A diamond cutter is one pointedly focused on the stone. A lover is focused on god or goddess. A yogi may be cultivating experiences of deep relaxation and emptiness. A project team is focused on meeting objectives.
Concentration is defined as the act or process of bringing and maintaining attention to a chosen point or object; to focus. When we think of concentration, there is usually the idea that there is a chosen object and an effort to maintain attention towards it.
The amount of effort required is usually determined by the way the object is perceived. A very attractive object takes one's attention and makes it relatively easy to keep the focus. For example, a pleasurable sensual experience will hold one's attention. A painful one has the same effect, it demands and holds attention. A highly desirable goal motivates concentration. Painful sensations and strong emotions like anger and fear are easy to stay focused on. Often no effort is needed.
There is a story about a person who is threatened with death if he spills a drop of water from a container being carried on his head. The fear of death brings the mind to the moment and to the task at hand. The diamond cutter who is concentrated on the task is less likely to make a mistake because his concentration is fueled by his knowledge that a slip up will be very costly.
Other objects are less compelling and therefor require more effort to hold the attention.
The object of focus may be consciously chosen or not. For example, compulsively dwelling on an event in which you have been wronged or on a desired pleasure focuses the mind one pointedly. The focus here is often not consciously chosen, but once it begins, distractions are easily ignored and the compulsive train of thought builds momentum.
Often the train of thought triggers emotions and these provide even more of an object of concentration - one is so concentrated on anger, romantic love, fear or revenge that they identify with the emotion and it drives their behavior. Thoughts, even those about ending the compulsive thinking, are ignored. The train continues on until something more compelling arises or until effort is applied to change the focus.
Narrow Focus - Losing Perspective
When focused, attention narrows. The focused attention blocks distractions from taking the mind off the point of focus, the object of attention. This is one pointed concentration. It is powerful. When it is consciously used it can be very beneficial. It is a critical factor for achieving goals and success.
However, like all powerful things, one pointed concentration is a double-edged sword. On one side there is the benefit of one-pointed, laser-like attention. On the other side there is the loss of perspective of the bigger picture.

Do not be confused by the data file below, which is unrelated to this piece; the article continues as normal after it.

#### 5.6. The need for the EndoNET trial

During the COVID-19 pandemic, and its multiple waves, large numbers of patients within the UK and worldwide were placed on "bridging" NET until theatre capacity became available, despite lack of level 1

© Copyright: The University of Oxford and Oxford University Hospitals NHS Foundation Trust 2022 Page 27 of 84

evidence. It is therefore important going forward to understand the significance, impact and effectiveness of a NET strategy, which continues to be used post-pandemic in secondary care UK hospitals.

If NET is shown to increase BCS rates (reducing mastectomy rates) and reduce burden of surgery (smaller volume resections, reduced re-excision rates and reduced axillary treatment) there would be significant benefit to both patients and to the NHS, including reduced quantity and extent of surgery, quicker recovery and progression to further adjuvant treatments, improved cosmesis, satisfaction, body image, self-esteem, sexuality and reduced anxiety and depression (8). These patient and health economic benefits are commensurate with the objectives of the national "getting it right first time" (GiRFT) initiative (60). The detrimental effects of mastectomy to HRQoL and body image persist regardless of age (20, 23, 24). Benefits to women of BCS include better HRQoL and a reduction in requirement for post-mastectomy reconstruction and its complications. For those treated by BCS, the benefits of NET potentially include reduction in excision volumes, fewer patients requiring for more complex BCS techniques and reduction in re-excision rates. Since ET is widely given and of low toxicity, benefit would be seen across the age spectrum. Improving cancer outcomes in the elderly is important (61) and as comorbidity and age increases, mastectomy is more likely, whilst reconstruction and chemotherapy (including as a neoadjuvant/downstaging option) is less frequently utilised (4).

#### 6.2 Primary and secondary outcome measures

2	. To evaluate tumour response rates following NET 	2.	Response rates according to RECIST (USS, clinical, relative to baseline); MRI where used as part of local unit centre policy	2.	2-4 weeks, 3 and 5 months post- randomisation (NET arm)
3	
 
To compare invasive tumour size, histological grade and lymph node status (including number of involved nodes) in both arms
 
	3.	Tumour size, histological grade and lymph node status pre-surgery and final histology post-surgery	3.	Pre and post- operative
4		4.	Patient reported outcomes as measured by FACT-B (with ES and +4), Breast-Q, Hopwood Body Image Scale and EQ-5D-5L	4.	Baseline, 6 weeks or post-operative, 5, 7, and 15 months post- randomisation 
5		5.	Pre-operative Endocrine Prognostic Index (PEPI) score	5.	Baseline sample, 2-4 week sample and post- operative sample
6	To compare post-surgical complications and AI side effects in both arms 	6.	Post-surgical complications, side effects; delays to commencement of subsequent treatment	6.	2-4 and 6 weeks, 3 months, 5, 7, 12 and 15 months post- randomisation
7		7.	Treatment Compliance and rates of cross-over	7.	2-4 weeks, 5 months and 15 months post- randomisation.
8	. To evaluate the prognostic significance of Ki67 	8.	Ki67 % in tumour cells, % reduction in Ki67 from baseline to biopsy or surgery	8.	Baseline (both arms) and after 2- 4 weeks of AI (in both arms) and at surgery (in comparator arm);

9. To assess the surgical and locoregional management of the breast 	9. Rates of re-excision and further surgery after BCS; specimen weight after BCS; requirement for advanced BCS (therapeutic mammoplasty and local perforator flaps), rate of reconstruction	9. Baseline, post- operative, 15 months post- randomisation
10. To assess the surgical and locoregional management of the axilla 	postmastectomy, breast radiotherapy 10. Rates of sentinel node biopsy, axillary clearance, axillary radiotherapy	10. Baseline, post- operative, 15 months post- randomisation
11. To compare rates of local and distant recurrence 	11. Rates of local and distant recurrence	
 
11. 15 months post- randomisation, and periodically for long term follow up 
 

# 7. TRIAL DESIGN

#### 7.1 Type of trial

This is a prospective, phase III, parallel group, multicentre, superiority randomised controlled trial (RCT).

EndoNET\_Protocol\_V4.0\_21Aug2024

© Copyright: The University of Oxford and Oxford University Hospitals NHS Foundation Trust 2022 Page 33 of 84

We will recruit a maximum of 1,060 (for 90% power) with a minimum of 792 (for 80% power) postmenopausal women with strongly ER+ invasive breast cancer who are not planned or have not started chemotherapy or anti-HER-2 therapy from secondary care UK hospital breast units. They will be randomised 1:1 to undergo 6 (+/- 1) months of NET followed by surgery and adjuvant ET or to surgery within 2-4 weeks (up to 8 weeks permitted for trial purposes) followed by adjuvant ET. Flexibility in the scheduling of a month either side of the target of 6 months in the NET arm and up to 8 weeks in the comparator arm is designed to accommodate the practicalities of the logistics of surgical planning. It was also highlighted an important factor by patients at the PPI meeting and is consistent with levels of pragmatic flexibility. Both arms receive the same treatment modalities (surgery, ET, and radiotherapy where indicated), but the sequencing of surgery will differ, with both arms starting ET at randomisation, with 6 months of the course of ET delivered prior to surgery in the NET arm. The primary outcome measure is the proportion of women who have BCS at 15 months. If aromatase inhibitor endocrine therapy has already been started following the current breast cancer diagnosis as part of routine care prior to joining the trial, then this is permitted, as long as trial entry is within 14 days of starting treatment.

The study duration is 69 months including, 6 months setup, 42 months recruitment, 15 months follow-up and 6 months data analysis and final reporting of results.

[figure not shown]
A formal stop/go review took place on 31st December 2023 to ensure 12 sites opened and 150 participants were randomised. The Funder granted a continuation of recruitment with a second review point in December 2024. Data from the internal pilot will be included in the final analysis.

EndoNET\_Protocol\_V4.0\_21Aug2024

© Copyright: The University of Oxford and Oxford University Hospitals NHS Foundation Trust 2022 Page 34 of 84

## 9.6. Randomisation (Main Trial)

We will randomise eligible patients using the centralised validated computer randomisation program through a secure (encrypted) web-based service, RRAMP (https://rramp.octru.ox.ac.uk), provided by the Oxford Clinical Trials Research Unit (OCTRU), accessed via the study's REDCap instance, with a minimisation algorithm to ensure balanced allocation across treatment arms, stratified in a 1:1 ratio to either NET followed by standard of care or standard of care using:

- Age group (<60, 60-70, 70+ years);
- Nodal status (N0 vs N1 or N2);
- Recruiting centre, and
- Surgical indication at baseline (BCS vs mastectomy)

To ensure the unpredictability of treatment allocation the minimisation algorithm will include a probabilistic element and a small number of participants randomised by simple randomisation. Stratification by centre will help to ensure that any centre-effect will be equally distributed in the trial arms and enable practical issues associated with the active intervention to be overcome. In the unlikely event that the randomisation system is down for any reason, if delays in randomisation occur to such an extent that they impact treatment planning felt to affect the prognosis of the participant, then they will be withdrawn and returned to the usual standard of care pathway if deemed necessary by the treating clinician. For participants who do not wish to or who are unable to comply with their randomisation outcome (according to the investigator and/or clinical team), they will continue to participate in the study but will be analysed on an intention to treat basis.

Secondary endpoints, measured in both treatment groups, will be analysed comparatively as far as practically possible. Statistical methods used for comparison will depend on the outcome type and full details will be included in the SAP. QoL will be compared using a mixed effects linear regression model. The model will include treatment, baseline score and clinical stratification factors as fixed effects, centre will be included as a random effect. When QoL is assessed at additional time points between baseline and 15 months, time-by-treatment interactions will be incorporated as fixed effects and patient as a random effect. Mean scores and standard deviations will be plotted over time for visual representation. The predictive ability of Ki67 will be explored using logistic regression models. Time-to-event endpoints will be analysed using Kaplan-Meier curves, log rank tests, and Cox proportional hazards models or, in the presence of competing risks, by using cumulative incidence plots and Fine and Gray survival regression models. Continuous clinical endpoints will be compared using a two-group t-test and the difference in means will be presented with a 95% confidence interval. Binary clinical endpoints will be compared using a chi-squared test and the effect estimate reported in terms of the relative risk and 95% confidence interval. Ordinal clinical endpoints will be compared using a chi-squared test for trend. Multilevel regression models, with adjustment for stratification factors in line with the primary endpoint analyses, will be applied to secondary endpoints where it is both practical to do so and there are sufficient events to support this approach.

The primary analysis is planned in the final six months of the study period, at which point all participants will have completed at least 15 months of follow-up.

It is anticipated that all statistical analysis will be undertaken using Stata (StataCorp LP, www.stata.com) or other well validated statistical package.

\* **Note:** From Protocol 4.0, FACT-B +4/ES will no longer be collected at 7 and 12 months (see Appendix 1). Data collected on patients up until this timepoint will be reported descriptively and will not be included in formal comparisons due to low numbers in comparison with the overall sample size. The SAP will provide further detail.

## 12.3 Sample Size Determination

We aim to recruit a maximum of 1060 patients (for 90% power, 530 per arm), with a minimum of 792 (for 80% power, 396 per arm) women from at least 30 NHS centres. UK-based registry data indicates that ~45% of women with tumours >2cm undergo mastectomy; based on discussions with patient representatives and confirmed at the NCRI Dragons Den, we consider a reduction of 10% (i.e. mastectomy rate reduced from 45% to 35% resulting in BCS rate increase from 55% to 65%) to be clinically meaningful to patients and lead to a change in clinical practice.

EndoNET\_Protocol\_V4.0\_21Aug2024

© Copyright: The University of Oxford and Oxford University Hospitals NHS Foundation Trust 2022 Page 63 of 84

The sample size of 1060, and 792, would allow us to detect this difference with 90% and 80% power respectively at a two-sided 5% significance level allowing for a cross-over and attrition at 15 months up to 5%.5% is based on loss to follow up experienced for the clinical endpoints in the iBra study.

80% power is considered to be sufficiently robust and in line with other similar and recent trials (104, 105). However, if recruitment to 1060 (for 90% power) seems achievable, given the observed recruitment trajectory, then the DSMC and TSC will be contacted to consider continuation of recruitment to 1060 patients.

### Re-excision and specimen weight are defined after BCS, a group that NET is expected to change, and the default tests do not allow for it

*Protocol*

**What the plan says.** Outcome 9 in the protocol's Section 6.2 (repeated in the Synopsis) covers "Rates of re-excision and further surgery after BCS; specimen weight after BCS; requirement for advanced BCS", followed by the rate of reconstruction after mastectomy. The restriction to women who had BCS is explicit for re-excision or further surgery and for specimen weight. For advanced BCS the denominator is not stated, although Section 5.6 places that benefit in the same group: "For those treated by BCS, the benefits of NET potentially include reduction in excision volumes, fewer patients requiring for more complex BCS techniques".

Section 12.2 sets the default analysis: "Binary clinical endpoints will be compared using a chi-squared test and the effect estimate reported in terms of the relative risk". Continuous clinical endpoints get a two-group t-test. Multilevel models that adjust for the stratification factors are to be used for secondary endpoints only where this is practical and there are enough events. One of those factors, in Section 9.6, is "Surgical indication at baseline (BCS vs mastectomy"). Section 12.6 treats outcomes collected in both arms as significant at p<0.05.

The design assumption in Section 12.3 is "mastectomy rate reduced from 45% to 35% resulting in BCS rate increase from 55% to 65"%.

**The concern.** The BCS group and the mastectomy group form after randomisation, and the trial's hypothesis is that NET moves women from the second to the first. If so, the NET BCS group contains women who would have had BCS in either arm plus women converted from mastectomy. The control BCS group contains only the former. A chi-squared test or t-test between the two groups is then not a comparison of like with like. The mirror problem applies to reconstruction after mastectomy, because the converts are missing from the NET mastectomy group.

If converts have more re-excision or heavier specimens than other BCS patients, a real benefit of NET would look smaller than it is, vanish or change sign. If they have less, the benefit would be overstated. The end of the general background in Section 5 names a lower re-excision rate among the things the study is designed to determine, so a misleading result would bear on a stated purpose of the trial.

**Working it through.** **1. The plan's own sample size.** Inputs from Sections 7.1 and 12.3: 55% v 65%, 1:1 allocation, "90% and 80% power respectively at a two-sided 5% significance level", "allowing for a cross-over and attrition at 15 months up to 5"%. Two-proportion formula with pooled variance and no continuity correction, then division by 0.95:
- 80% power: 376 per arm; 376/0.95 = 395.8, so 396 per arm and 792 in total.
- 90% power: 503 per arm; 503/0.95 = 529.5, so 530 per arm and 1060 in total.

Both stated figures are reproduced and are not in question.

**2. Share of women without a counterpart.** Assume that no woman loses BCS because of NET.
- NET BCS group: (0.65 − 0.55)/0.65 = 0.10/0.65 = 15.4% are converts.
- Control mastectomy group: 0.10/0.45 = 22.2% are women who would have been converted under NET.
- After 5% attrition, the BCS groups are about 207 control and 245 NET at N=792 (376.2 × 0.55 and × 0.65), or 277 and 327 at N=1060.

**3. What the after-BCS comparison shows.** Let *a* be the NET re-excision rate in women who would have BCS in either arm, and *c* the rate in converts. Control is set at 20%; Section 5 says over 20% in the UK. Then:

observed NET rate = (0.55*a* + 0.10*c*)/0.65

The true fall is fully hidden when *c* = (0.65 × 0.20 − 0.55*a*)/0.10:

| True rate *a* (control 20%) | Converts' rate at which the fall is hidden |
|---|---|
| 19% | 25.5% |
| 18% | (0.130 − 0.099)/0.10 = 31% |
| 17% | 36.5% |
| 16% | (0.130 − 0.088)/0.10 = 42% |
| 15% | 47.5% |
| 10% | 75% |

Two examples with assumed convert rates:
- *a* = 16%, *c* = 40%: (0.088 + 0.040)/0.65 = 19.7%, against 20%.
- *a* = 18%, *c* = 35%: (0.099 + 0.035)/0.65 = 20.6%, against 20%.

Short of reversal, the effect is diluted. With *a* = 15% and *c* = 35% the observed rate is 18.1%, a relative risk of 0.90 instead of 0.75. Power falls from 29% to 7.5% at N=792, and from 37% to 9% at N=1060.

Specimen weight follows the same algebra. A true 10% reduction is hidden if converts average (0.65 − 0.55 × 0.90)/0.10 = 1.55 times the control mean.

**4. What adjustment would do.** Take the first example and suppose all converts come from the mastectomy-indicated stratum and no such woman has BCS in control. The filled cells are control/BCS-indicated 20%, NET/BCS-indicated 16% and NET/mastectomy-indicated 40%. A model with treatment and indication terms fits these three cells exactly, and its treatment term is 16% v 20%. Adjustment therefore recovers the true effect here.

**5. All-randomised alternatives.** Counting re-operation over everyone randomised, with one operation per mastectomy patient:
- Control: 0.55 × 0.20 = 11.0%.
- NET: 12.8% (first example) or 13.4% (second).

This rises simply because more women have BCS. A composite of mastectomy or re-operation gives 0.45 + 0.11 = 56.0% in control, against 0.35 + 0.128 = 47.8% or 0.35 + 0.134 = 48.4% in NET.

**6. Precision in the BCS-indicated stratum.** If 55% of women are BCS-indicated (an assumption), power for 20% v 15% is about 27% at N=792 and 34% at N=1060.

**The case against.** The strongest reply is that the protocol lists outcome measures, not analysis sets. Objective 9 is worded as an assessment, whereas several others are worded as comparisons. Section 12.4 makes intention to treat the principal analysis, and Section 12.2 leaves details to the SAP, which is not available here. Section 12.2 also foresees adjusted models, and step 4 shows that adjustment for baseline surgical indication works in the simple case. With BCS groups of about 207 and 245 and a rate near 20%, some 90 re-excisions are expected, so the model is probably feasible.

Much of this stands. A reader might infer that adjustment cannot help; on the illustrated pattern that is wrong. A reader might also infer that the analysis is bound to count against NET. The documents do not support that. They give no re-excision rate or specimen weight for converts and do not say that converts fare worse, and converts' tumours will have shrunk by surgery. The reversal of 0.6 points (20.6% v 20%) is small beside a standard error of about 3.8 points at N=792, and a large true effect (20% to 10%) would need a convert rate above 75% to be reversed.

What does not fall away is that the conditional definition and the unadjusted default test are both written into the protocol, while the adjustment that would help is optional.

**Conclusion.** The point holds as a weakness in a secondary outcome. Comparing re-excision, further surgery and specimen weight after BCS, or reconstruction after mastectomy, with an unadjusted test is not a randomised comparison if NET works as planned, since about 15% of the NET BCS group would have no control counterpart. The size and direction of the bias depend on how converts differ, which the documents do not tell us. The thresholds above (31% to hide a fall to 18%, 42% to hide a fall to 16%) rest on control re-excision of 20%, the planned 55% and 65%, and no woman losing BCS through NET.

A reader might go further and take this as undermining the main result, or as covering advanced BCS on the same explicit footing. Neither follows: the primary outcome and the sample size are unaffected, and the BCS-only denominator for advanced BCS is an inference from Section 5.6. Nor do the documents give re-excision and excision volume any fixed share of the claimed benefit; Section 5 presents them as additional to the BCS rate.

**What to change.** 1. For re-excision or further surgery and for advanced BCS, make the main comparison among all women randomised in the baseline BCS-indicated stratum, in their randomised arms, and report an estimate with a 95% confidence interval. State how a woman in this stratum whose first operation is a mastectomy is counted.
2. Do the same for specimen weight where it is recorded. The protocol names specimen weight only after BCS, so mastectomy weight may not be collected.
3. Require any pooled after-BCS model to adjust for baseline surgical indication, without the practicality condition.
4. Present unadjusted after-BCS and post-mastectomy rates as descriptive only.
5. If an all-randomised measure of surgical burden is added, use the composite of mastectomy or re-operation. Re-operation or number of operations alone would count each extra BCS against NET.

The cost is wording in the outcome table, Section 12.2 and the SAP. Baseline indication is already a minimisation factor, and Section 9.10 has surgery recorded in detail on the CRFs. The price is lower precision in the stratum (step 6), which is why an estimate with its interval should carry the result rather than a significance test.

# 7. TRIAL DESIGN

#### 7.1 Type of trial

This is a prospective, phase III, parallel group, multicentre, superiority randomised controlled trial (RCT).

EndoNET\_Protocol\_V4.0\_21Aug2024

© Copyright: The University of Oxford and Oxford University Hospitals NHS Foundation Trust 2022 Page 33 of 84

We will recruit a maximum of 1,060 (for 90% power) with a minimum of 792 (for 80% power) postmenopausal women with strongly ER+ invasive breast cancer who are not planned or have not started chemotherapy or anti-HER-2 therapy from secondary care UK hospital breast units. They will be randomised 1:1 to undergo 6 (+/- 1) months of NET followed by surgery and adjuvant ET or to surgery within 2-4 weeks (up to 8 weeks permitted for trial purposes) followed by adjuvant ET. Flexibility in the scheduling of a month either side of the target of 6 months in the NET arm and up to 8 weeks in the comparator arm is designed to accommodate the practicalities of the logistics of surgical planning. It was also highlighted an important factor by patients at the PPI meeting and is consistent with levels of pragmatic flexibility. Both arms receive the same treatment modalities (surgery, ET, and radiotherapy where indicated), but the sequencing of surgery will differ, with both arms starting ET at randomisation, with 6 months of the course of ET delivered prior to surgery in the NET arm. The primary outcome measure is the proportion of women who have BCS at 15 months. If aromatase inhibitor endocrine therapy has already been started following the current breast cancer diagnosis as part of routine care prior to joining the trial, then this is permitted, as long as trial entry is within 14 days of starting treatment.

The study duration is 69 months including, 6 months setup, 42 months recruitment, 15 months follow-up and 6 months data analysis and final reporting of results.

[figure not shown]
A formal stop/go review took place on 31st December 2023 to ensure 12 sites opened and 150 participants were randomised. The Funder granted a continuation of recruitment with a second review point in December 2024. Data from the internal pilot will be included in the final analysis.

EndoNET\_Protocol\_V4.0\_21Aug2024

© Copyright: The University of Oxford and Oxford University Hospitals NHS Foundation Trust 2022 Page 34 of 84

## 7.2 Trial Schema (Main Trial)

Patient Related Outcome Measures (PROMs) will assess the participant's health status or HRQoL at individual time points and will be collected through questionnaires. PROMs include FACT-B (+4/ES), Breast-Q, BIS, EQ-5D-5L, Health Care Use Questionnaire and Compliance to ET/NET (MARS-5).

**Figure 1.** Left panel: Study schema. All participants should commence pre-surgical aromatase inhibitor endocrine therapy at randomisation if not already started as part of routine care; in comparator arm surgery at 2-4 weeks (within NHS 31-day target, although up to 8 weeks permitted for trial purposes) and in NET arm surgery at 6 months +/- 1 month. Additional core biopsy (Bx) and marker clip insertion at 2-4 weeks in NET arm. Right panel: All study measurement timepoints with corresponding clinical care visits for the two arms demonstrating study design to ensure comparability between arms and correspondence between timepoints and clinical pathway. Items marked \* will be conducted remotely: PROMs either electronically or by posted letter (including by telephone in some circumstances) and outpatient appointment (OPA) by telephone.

Losing perspective may result in plunging on in a wrong direction or making decisions that while reasonable for the micro-task at hand have a negative long term or ripple effect.
A project team focuses so much on meeting a deadline within budget that it loses track of the bigger picture and delivers an inadequate product. Yet, without the focus, the team would not succeed.
A lover can be blindly devoted to the beloved in the early stages of a relationship, ignoring the consequences. Yet, without diving in, how does one experience the bliss and move on to a more sustainable relationship?
Moment to Moment Concentration
In addition to one pointed concentration, there is momentary or moment to moment concentration. One pointed concentration fixes the mind on a single object. Momentary concentration is being mindful of the changing things in and around us - sounds, sights, tastes, and bodily sensations, feelings, consciousness, and thoughts. This mindfulness involves a stepping back to observe, objectively, everything.
Momentary concentration is a concentration on each thing that arises. The point is to remain aware rather than being caught up mindlessly in a train of thought. This establishes a foundation for becoming free of reactive behavior. From the foundation of moment to moment concentration a person can be objectively aware of whatever is occurring.
The bottom line is that both focused one-pointed concentration and moment to moment concentration are needed. Focused attention is needed when a task at hand requires a laser-like approach with minimal distraction.
Even when focusing on a single point, a small amount of momentary open awareness is needed. That is what tells you whether you are lost in distraction or on point.
Whatever you are doing, step back every once in a while, look around, make sure you are on the right track and thinking clearly.